Sunday, December 7, 2014

Building a ship versus building a boat

Understanding the intricacies of designing a large scale distributed system and why being agile is critical...
The industrial revolution made possible the use of new materials and designs that radically altered shipbuilding. The last two decades have been like an industrial revolution for software design and development. Just like the availability of steel, manufacturing processes, education, pre-fabrication techniques and the production line changed the scale of ships; The availability of cloud computing, a global customer base, ready to use components, a broad adoption of service oriented architecture and the Internet have come together to change the scale of software. Just like the difference in building a boat versus building a ship; Building a large scale distributed system is fundamentally different from building a small custom application. They are different processes with different focus areas and different assumptions which just look deceivingly similar.

Not built by one; not built for one

Most software today is not built from scratch and does not have a closed or well defined group of builders or users. Take a moment to think about that. Most boats have the same set of people working on it from its start to its end. They can make assumptions about everyone knowing everything and all of the compromises and what not. Most ships are built over years. People join and leave the builder team. And the ship continues to be tweaked, modified and upgraded years after it sails out of the shipyard. Doesn’t that sound very similar to the way software is ‘shipped’ today?
Software teams today need to start with that assumption that team members may not be around as the software continues to be developed and matures. Establishing that premise from the start enforces stricter contracts between components, reduces dependence on assumptions and drives better design as well as documentation. Moreover any large scale distributed system consists of multiple components spread across teams so following established design patterns and simple, clear contracts is very important
Similar assumptions and premises need to be established for a customer. When designing a large scale distributed system you are generally not targeting one known customer. You are targeting a ‘use-case’. You are targeting a problem that is valuable to solve and that will likely remain valuable over a long term. So while user groups and active feedback are important tools, they definitely fall short of being comprehensive for the modern software world. You have to build on premises of continuous evolution of the use-case and the user. That calls for simplifying and automating the voice of the customer. A/B testing, instrumentation, automated behavioral inputs, and in-flow feedback become more and more important as compared to concerted one-off events.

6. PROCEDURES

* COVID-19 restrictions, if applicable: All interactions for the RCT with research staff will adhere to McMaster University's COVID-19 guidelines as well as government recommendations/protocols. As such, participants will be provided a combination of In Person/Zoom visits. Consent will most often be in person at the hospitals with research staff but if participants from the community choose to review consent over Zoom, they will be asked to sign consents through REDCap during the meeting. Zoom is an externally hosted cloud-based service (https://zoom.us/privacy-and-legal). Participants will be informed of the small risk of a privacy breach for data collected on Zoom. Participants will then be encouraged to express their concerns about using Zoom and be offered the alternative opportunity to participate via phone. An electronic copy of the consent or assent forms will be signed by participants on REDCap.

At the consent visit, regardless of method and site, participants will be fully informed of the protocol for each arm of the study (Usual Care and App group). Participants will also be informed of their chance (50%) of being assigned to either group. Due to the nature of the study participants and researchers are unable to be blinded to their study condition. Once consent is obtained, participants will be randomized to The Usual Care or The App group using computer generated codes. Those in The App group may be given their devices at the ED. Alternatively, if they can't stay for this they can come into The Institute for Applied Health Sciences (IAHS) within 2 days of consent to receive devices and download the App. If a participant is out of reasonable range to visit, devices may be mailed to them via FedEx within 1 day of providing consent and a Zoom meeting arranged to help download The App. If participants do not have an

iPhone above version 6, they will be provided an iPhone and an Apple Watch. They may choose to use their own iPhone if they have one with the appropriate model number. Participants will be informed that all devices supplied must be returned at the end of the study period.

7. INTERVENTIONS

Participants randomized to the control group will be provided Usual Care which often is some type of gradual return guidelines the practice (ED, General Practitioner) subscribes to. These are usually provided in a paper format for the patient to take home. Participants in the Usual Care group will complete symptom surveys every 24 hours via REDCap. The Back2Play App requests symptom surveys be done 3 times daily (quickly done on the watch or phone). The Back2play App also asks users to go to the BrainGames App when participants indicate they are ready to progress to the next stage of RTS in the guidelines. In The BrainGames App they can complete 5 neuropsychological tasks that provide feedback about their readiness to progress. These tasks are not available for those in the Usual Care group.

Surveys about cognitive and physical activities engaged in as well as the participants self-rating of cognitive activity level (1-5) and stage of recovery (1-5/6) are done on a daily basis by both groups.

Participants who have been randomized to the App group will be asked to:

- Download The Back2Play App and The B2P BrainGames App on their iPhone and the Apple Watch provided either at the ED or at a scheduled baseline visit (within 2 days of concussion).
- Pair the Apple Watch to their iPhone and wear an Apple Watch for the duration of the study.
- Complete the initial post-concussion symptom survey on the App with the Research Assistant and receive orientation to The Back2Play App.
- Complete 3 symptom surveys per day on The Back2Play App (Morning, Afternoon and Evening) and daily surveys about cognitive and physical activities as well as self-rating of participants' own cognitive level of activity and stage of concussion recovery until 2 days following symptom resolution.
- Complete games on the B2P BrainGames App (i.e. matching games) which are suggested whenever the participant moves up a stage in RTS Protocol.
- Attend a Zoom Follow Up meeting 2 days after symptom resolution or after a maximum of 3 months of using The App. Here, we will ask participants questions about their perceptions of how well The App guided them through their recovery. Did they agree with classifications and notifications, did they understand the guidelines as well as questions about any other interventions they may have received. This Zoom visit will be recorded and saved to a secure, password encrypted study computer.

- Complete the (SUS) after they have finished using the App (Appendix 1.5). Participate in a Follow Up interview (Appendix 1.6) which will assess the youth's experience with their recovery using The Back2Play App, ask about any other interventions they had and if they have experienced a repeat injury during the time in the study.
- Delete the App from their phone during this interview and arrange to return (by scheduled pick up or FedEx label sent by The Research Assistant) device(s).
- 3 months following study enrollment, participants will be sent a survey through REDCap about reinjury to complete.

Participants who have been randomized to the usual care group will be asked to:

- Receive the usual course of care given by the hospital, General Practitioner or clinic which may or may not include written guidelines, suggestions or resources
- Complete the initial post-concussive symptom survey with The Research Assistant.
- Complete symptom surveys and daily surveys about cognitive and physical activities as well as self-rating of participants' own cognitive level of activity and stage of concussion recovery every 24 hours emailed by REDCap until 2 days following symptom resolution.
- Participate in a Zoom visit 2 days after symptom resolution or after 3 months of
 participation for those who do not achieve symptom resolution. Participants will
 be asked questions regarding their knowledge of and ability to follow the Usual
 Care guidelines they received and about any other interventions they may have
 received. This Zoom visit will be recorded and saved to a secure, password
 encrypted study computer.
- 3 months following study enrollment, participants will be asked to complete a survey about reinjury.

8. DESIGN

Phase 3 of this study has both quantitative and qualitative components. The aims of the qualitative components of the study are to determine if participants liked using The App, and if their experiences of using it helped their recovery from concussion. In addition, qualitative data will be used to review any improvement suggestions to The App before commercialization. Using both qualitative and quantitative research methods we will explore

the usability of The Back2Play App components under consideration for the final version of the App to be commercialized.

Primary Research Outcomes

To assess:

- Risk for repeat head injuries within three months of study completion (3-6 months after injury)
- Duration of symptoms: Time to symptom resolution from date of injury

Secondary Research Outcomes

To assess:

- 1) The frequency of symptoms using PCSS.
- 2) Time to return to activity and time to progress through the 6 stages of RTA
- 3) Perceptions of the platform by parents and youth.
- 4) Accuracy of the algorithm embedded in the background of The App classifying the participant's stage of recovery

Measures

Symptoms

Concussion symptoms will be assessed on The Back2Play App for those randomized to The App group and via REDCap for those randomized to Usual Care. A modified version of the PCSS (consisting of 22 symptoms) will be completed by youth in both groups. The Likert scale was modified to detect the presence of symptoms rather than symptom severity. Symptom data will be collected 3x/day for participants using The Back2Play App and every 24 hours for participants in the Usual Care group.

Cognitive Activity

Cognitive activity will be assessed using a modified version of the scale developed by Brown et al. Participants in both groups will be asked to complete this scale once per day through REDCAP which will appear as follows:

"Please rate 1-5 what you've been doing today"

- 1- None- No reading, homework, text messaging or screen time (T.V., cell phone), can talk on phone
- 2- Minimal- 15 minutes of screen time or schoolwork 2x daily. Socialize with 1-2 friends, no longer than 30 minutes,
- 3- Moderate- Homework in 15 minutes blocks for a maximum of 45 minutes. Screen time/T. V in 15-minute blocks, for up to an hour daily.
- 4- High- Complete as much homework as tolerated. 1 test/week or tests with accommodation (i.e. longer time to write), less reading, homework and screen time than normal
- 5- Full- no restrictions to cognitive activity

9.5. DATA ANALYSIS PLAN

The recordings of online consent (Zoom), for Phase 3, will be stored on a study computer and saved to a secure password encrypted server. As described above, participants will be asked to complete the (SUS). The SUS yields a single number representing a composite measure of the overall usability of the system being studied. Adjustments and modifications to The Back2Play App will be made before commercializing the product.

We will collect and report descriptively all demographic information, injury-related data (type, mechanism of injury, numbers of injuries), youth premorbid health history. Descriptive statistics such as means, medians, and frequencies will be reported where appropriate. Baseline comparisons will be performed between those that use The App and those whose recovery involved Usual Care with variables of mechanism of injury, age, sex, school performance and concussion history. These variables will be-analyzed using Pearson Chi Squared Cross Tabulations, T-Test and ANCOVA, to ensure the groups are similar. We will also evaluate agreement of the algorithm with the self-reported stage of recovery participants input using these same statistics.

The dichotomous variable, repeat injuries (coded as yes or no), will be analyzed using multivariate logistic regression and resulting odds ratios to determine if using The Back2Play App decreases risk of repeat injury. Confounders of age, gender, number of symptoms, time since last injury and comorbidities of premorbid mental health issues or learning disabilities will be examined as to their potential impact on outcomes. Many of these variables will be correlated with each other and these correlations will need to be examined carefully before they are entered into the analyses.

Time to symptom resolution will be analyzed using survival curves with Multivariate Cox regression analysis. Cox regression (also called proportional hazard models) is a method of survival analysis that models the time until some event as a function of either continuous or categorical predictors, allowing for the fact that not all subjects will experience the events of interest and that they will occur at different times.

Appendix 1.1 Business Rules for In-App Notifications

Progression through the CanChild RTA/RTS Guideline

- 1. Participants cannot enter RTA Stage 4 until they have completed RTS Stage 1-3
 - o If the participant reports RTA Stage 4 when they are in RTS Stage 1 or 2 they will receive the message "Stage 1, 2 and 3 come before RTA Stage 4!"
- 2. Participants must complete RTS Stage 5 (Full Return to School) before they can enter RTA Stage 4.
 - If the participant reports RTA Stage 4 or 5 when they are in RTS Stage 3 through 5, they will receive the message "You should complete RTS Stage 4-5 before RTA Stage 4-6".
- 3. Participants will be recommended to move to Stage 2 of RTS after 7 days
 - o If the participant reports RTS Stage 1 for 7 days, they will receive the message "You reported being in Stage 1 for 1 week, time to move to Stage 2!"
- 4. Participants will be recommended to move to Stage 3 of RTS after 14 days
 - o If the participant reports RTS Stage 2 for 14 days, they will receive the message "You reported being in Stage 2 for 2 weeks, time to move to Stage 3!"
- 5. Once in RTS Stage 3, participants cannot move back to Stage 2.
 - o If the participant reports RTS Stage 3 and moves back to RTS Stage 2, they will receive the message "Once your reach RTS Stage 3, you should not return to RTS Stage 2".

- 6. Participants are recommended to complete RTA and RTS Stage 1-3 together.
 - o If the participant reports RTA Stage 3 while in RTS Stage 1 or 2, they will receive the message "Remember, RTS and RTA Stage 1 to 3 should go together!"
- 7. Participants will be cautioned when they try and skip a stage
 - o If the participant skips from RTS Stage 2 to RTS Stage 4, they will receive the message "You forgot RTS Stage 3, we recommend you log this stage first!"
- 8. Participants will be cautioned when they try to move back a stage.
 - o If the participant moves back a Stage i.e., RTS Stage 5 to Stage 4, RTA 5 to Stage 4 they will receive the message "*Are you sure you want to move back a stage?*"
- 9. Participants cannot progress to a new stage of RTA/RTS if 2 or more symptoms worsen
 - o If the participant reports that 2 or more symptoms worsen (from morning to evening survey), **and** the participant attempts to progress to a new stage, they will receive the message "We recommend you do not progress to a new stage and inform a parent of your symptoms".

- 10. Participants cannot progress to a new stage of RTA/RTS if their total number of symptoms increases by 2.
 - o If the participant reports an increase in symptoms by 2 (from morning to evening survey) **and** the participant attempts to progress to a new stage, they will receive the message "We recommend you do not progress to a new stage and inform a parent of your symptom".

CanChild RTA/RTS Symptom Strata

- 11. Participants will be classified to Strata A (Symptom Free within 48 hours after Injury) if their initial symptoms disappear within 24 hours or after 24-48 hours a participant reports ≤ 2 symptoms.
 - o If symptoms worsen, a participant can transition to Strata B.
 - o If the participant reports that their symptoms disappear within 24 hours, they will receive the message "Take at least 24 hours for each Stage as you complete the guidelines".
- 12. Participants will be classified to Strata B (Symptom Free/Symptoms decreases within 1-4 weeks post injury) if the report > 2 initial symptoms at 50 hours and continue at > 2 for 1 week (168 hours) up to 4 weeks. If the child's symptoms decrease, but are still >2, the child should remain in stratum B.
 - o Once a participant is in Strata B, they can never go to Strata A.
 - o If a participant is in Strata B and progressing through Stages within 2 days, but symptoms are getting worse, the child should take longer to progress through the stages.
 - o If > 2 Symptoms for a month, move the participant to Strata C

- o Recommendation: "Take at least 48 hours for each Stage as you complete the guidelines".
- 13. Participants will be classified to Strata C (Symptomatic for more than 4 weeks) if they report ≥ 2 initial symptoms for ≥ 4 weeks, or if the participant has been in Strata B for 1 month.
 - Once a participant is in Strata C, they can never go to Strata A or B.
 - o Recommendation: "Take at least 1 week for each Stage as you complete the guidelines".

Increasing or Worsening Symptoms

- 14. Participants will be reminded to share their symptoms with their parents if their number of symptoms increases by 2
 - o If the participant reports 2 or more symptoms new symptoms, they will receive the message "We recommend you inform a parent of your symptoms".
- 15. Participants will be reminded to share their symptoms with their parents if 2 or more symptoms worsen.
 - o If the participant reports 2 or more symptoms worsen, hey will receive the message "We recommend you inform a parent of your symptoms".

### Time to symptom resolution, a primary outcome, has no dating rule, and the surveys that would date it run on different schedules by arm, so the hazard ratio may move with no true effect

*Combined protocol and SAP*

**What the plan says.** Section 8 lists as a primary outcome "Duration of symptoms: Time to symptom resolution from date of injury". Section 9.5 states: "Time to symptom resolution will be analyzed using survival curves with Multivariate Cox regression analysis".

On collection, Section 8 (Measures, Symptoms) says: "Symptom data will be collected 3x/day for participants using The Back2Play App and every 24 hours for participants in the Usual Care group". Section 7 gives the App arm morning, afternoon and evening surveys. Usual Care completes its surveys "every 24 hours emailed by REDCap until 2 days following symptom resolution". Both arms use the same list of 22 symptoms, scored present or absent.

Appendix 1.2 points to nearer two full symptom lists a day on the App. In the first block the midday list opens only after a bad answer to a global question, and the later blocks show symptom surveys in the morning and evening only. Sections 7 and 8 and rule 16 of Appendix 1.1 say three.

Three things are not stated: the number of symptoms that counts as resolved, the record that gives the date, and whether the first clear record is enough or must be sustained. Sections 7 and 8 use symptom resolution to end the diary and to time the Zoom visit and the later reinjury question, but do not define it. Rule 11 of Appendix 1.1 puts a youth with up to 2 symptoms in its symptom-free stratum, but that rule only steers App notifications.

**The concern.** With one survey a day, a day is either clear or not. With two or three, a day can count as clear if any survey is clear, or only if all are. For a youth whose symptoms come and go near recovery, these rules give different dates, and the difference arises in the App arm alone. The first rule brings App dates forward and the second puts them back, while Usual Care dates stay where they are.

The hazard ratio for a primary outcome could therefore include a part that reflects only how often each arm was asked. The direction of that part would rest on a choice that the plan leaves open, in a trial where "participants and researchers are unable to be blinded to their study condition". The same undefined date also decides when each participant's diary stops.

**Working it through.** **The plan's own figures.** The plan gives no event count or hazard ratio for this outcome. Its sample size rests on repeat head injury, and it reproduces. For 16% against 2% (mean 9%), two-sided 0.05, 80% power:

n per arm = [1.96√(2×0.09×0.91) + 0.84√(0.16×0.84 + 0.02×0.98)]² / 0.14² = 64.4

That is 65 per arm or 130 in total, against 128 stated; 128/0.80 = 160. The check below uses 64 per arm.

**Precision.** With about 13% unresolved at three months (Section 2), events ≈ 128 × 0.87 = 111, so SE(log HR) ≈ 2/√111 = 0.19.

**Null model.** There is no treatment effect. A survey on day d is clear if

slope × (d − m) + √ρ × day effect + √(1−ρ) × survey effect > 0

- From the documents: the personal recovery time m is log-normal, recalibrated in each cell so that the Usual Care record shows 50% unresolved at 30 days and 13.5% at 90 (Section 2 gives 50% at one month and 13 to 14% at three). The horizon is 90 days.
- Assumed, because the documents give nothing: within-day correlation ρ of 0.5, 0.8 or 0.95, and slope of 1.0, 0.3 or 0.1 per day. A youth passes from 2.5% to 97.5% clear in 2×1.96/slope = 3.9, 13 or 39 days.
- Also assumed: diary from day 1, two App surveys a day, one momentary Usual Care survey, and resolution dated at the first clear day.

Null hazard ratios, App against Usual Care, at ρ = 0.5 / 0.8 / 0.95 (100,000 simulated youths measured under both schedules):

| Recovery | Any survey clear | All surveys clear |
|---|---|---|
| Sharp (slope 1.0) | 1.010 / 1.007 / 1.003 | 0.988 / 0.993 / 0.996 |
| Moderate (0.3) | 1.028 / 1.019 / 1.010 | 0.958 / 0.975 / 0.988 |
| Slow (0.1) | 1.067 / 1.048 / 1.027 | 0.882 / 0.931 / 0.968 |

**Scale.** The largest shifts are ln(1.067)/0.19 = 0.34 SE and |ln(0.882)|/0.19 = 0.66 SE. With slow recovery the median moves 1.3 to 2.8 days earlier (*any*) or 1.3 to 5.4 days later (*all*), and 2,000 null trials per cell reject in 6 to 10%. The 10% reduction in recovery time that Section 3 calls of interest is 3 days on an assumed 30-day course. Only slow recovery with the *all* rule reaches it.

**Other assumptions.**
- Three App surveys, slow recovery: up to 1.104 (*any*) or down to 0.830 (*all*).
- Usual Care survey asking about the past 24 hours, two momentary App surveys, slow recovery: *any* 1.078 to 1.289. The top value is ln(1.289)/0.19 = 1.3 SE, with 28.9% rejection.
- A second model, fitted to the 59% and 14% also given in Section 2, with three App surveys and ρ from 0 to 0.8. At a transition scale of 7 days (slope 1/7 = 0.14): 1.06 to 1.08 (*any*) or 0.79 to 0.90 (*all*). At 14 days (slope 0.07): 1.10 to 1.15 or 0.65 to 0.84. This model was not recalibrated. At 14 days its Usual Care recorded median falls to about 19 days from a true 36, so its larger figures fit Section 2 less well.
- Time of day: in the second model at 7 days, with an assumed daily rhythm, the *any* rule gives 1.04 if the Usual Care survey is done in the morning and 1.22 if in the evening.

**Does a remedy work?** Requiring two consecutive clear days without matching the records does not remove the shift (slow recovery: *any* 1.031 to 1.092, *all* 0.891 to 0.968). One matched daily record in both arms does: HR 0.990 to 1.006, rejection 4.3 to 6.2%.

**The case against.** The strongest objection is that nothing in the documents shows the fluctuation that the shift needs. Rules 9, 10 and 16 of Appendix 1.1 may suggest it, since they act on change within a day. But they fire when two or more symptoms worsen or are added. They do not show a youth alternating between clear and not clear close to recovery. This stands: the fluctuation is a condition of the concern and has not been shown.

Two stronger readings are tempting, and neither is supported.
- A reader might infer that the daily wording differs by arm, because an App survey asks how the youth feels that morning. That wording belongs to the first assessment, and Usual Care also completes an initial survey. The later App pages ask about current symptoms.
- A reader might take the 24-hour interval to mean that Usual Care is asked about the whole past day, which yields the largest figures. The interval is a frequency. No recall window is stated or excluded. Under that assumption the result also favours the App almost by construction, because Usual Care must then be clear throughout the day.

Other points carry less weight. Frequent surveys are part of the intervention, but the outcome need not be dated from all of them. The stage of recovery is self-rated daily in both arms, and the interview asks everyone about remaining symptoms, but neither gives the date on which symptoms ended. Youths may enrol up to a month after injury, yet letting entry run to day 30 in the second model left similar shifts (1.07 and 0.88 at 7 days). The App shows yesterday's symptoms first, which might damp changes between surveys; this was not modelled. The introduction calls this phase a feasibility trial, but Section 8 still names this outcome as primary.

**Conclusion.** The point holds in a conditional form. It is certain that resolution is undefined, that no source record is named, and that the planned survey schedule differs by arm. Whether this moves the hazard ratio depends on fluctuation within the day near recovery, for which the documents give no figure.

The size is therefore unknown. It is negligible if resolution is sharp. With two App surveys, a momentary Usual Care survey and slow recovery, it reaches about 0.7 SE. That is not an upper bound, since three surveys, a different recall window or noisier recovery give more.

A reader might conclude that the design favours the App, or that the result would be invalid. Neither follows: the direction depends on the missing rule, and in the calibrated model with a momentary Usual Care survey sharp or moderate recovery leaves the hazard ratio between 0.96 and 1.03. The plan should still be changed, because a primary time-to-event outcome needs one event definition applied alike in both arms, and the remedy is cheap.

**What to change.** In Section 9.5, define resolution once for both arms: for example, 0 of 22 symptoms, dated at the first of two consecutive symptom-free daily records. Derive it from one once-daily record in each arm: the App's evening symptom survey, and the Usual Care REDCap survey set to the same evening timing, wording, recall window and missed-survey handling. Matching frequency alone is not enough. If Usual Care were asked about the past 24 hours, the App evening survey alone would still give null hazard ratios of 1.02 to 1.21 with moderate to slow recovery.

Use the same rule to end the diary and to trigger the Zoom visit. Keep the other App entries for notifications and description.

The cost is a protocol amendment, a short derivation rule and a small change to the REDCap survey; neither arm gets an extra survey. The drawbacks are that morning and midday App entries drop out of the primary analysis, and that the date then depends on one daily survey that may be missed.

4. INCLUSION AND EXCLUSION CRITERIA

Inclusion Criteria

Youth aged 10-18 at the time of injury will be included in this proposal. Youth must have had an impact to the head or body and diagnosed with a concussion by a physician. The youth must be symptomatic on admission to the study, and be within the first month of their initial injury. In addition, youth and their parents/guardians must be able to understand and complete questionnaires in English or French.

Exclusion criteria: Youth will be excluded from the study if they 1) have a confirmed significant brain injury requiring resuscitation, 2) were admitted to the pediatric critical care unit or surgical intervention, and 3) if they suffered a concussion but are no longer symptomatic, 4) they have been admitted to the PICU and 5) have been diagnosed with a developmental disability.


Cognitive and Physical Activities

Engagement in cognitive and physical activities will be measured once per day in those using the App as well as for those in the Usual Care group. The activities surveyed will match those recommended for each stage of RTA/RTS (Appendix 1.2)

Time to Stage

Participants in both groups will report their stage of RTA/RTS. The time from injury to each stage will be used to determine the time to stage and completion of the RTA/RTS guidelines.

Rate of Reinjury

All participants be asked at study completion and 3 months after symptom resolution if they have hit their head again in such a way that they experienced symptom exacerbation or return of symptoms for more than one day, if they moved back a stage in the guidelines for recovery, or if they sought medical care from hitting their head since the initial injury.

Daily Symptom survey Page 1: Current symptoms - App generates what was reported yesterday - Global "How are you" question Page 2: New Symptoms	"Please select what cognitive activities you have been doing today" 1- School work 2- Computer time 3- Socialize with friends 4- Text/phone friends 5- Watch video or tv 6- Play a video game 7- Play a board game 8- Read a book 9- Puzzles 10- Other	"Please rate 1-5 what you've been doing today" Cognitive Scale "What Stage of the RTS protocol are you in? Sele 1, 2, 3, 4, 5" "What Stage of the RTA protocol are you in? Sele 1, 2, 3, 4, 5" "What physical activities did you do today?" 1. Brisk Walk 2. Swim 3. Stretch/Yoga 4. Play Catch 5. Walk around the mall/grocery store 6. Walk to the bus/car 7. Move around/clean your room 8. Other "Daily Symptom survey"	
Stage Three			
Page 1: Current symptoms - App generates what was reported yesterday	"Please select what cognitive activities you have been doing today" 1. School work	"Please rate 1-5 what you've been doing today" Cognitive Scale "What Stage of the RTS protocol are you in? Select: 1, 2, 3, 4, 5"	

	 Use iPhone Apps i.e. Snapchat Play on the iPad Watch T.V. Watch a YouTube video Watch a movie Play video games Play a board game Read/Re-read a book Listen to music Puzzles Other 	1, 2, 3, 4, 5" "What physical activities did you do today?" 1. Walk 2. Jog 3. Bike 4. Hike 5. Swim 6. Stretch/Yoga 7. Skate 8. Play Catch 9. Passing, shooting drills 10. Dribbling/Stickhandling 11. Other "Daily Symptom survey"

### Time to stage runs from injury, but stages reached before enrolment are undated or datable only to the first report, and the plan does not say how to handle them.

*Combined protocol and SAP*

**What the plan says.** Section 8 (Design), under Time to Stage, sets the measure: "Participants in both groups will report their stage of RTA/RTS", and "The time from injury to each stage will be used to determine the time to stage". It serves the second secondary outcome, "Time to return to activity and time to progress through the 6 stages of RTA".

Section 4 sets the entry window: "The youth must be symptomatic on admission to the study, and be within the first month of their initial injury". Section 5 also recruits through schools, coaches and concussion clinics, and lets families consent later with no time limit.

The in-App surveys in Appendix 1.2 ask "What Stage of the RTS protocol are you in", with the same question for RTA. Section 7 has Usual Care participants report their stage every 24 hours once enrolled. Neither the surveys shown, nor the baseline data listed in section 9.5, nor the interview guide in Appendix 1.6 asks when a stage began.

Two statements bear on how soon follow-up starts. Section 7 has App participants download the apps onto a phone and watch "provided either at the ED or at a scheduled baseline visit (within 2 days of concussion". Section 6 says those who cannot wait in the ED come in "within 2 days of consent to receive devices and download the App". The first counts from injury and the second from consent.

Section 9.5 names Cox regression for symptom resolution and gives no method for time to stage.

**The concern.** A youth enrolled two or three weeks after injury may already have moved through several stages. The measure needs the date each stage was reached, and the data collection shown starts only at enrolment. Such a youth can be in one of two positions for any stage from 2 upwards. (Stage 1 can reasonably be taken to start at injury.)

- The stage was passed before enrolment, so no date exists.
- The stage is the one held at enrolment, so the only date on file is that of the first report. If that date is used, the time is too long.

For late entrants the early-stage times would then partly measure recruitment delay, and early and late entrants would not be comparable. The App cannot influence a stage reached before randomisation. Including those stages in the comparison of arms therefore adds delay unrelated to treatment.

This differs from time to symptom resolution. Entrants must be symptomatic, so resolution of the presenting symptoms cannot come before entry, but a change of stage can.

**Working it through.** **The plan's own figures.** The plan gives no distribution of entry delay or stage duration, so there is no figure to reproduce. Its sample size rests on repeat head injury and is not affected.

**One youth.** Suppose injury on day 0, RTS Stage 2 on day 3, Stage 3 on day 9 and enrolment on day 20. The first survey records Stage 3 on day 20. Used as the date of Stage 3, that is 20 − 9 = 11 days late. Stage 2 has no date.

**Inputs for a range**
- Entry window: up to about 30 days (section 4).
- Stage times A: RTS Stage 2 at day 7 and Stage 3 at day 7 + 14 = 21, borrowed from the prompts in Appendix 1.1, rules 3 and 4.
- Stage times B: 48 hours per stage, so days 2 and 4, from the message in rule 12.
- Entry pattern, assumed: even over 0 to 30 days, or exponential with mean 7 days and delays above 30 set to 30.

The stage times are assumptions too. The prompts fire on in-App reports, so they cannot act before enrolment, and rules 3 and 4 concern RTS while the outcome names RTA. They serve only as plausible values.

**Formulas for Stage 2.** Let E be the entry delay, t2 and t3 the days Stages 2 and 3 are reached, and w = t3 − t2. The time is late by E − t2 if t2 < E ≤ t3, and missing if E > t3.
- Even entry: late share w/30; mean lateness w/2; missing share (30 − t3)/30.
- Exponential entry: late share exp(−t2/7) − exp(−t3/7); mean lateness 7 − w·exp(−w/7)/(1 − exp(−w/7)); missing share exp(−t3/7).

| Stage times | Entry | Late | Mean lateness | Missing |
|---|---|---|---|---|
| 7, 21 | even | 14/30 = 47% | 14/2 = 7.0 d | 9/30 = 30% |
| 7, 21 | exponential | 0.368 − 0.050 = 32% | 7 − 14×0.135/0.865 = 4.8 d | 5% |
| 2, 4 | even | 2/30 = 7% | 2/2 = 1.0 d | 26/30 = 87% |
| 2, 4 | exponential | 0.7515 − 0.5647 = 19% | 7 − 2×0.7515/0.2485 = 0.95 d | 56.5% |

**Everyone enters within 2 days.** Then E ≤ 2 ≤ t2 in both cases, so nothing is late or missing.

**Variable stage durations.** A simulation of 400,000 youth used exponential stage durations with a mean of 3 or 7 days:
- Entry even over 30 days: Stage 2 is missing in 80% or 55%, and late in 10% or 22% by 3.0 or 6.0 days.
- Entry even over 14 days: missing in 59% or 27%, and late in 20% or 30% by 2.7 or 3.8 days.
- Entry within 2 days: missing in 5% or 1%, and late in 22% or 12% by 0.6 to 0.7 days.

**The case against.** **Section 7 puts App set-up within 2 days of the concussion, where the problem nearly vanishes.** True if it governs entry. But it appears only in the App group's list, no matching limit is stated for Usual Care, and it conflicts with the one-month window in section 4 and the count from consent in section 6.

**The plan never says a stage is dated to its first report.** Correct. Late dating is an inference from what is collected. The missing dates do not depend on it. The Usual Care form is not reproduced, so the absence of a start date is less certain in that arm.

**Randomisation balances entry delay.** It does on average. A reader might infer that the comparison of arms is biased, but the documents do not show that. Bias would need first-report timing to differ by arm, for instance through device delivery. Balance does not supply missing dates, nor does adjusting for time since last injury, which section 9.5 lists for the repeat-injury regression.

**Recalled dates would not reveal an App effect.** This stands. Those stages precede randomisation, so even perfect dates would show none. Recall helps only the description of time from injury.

To make these assumptions requires clarity of the goal and big thinking. Don’t limit yourself to a developer or a customer. Go beyond thinking how your solution will be used in the next 2 years. Your design assumptions and tenets need to be bold. Compromises can be made during implementation as that is bound to be iterative. A bold, long term oriented design which does not assume a closed group of builders or users will naturally enable an iterative, improvement oriented implementation cycle.

Don’t build all of your tools

Builders enjoy building from scratch. It’s fun, rewarding and a great learning experience. It works great for small projects but to design and build anything larger requires a strong adherence to “don’t reinvent the wheel”. No modern large scale project is built from scratch. Ship builders buy entire hulls pre-fabricated by other companies. At the very least a large number of complex components such as electricals, engines, cooling systems etc. are usually built by other companies independent of a particular ship’s requirements. These systems are designed to suit most ships. Similarly modern computing eco-system is replete with reusable components, libraries and complete solutions. Some things we have already started taking for granted; For most web services, you usually don’t have to worry about managing a data center, building a storage system or solving networking problems. The range and scope of things that you don’t have to do is rapidly growing. For example you don’t have to build a messaging or queue based communication system between components. SQS SNS are existing solutions that you can use off the shelf. You don’t have to build an optimized key-value store and choose from a plethora of options such as MongoDB or DynamoDB. You don’t have to build a scalable cache, you can just use a solution like Elasticache. Going forward you may just be able to write a piece of code that responds to an event without worrying about any of the underlying complexity! (See AWS Lambda). This is not intended to be a list of AWS services but I use them as obvious examples.